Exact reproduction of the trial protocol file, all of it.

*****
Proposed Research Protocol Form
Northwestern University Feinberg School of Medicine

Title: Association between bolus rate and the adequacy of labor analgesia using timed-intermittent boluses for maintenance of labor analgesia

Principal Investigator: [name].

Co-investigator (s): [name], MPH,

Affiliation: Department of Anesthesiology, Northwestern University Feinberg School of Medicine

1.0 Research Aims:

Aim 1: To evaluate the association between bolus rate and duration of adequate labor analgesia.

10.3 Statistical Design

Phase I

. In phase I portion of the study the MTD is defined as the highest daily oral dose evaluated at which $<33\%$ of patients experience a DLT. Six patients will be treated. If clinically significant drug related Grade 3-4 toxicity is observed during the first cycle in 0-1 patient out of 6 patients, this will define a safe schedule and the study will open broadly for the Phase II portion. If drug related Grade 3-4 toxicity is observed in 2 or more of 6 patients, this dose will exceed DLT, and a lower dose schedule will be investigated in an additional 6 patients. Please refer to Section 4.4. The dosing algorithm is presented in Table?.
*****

Proposed Research Protocol Form
Northwestern University Feinberg School of Medicine

Title: Association between bolus rate and the adequacy of labor analgesia using timed-intermittent boluses for maintenance of labor analgesia

Principal Investigator: [name].

Co-investigator (s): [name], MPH,

Affiliation: Department of Anesthesiology, Northwestern University Feinberg School of Medicine

1.0 Research Aims:

Aim 1: To evaluate the association between bolus rate and duration of adequate labor analgesia.

10.3 Statistical Design

Phase I

. In phase I portion of the study the MTD is defined as the highest daily oral dose evaluated at which $<33\%$ of patients experience a DLT. Six patients will be treated. If clinically significant drug related Grade 3-4 toxicity is observed during the first cycle in 0-1 patient out of 6 patients, this will define a safe schedule and the study will open broadly for the Phase II portion. If drug related Grade 3-4 toxicity is observed in 2 or more of 6 patients, this dose will exceed DLT, and a lower dose schedule will be investigated in an additional 6 patients. Please refer to Section 4.4. The dosing algorithm is presented in Table?.